Asian currencies were broadly steady on Thursday, pausing after strong gains earlier in the week as operators were wary about central bank intervention to restrain their currencies.
Central banks in Singapore, the Philippines and Malaysia have been suspected of stepping into the market this week to buy U.S. dollars as regional currencies rose on the back of an equity market rally and bullishness about economic growth.
A meeting of the Group of Seven industrial nations, starting on Friday in Washington, was another reason for markets to move sideways for now, dealers said. Analysts say the G7 may renew calls for currency flexibility in Asia, with a focus on China.
The South Korean won touched a one-week high at about 931 against the dollar amid foreign buying of Korean shares.
It showed little immediate reaction to a widely expected decision by the Bank of Korea to hold its benchmark interest rate steady at 4.50%.
The Singapore dollar was little moved at about 1.5180 against the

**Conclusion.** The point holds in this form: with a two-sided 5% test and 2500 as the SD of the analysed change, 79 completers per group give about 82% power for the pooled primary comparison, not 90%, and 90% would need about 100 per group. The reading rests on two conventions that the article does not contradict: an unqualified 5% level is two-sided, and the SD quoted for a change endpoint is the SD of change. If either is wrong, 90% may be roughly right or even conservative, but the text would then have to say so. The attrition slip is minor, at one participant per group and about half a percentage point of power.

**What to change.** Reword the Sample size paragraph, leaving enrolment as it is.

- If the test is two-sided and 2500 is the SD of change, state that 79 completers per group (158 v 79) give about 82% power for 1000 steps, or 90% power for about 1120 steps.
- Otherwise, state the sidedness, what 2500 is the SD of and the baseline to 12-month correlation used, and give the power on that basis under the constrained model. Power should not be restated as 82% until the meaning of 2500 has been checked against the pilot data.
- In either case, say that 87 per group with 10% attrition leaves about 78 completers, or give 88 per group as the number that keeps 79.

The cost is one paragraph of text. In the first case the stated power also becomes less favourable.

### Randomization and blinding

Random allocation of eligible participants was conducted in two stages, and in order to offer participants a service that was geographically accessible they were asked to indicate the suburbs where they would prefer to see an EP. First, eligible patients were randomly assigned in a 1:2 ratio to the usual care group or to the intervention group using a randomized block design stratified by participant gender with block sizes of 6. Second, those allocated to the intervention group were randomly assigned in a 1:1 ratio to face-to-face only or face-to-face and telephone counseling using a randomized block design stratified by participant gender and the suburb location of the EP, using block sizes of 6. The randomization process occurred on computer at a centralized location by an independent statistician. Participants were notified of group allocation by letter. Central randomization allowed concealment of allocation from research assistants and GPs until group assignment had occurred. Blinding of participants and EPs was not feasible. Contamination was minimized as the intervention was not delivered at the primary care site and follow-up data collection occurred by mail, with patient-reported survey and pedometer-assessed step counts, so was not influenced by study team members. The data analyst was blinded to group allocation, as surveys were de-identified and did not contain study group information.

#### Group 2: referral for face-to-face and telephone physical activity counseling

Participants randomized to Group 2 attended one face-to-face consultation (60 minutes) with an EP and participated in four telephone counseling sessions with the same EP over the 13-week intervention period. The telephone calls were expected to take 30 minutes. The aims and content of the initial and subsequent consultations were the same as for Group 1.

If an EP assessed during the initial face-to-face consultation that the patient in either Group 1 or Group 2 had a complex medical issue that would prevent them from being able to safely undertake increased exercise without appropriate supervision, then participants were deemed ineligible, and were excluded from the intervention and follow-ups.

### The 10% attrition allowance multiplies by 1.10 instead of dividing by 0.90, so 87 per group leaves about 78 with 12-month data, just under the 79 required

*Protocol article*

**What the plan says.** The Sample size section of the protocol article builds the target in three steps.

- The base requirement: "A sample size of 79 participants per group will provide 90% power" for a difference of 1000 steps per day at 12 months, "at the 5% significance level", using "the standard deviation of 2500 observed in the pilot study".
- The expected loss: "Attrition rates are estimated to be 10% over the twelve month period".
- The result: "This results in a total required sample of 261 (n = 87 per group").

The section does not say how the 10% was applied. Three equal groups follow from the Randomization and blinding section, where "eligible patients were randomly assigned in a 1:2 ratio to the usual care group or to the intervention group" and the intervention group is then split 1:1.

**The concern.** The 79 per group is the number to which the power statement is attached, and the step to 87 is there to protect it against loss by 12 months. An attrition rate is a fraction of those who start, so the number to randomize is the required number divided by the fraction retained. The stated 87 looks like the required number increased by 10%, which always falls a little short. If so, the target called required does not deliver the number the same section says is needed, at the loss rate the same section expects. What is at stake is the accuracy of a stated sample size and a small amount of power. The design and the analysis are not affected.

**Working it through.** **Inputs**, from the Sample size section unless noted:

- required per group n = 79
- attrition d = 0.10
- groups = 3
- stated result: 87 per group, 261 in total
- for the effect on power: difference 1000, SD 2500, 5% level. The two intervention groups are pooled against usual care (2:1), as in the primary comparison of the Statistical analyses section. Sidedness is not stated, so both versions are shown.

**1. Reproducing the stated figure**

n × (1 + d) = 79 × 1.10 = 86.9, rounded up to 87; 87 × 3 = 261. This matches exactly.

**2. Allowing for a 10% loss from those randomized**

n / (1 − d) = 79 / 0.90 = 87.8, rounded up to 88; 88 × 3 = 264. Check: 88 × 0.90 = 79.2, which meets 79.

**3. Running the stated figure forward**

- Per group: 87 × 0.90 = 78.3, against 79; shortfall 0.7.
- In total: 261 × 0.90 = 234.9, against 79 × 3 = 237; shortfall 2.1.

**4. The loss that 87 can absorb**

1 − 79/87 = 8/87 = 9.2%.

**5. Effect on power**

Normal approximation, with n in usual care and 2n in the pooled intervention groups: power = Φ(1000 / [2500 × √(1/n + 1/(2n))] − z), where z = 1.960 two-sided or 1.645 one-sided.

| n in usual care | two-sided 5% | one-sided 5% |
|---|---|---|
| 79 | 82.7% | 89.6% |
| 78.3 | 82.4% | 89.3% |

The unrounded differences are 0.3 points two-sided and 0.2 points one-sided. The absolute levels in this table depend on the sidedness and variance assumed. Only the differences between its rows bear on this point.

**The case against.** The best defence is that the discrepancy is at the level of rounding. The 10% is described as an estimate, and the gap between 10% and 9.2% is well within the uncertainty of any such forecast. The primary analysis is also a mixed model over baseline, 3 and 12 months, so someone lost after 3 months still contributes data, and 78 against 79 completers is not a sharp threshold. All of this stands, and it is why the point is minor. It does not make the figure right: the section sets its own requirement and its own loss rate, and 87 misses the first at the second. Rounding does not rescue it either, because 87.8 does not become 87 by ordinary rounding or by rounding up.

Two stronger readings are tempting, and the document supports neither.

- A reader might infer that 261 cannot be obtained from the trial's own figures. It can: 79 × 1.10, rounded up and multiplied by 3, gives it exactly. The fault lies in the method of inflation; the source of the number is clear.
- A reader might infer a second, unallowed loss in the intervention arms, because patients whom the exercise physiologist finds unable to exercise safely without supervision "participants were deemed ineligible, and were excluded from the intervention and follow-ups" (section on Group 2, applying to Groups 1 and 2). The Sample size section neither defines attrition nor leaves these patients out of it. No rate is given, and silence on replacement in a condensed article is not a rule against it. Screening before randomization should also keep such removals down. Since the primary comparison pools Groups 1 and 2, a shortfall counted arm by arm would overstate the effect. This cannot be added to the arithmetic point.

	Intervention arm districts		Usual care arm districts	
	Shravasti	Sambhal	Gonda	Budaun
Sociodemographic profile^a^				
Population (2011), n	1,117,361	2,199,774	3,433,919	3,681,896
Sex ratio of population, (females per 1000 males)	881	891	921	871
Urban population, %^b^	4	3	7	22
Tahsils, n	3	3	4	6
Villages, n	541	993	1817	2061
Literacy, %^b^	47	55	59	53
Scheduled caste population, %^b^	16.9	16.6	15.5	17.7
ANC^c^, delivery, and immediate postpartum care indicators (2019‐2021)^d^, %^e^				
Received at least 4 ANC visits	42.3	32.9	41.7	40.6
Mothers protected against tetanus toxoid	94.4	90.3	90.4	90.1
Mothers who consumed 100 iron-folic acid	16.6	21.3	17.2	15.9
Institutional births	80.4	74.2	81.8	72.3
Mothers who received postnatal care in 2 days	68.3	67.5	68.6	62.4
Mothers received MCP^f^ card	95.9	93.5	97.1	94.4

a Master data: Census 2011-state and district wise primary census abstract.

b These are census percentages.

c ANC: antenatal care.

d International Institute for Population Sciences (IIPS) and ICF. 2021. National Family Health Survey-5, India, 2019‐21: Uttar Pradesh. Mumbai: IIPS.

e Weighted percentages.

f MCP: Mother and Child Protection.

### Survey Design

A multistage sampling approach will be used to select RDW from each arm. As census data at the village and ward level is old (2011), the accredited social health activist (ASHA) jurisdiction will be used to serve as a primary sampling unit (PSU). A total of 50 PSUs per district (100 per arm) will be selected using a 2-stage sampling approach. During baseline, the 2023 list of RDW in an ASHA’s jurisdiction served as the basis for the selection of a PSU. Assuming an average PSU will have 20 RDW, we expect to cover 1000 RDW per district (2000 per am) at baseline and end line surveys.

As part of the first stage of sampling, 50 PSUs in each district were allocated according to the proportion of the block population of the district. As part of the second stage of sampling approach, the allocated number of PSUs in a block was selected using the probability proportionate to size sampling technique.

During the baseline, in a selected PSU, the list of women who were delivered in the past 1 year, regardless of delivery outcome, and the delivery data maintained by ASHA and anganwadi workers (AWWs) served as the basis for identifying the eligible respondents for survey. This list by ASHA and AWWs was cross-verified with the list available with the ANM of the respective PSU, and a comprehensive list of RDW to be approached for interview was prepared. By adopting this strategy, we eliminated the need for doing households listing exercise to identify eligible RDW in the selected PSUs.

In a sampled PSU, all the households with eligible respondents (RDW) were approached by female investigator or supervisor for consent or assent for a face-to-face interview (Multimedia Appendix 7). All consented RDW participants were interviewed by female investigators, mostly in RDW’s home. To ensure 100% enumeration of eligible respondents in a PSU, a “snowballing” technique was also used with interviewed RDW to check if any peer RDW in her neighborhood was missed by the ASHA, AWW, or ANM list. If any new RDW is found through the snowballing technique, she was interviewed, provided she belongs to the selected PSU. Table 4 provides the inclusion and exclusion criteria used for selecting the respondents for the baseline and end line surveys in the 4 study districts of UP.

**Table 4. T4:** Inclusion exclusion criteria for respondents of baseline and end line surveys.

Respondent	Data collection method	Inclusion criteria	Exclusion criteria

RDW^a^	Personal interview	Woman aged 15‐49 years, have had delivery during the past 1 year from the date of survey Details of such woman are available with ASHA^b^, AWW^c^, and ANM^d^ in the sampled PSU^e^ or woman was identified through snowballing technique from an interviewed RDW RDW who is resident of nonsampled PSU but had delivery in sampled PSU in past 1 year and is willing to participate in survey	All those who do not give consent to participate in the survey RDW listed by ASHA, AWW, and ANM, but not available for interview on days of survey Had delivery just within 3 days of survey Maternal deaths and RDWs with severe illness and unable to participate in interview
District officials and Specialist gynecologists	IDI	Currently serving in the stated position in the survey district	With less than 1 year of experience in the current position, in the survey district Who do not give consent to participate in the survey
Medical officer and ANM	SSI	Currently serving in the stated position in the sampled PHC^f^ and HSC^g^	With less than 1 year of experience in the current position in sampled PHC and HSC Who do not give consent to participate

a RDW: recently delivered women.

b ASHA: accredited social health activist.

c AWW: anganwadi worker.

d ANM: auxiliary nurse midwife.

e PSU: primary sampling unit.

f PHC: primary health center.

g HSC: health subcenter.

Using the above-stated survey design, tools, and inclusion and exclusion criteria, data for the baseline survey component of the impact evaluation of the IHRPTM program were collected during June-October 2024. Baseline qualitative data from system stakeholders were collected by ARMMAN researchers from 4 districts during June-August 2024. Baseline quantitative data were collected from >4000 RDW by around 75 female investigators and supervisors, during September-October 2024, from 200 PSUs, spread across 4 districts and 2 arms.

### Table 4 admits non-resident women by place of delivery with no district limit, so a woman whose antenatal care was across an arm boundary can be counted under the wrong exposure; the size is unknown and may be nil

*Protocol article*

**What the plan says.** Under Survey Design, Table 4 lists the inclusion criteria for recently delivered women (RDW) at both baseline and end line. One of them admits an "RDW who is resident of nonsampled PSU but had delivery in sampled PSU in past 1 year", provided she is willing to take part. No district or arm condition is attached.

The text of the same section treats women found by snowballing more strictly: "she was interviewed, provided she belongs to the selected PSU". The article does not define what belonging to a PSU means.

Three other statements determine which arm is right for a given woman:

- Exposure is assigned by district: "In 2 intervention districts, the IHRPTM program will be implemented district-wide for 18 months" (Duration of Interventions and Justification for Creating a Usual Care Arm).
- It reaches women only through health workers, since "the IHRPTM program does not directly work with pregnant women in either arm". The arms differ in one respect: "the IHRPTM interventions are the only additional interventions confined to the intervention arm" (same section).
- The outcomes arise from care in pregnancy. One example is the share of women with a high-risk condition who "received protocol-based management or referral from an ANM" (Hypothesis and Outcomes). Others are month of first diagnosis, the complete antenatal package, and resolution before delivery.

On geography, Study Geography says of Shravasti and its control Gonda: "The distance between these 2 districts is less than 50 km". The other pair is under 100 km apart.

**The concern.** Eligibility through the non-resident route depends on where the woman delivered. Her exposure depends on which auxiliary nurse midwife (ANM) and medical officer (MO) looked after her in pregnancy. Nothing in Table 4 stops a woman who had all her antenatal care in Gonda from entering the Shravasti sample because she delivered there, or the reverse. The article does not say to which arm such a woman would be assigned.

dollar, holding almost half a percent below this week's 9-1/2-year high as caution about central bank intervention lingered.
The Philippine peso dipped to the weaker side of 48 against the dollar but held within sight of Wednesday's six-year high of 47.90 pesos.
Global financial markets have stabilized after a wobble last month and that has led to a resumption of carry trades -- selling low-yielding currencies such as the Japanese yen to fund investments in higher-yielding assets such as Asian stocks and currencies.
"The market is trapped in a range. The only thing going on is the carry trade still," said a trader at Bayerische Hypo und Vereinsbank.
Thio Chin Loo, a currency strategist at BNP Paribas, said optimism about economic growth meant it was only a matter of time before Asian currencies renewed their climb. "Markets are still focused on the strong growth story and this is supportive for risk appetite," she said. "This is a good environment for Asian currencies and I would expect to see a further push to the upside against the dollar."
Emerging Asia, driven by China and India, faces a "very positive" near-term growth outlook and should be able to withstand a U.S. slowdown, the International Monetary Fund said on Wednesday in its twice-yearly World Economic Outlook.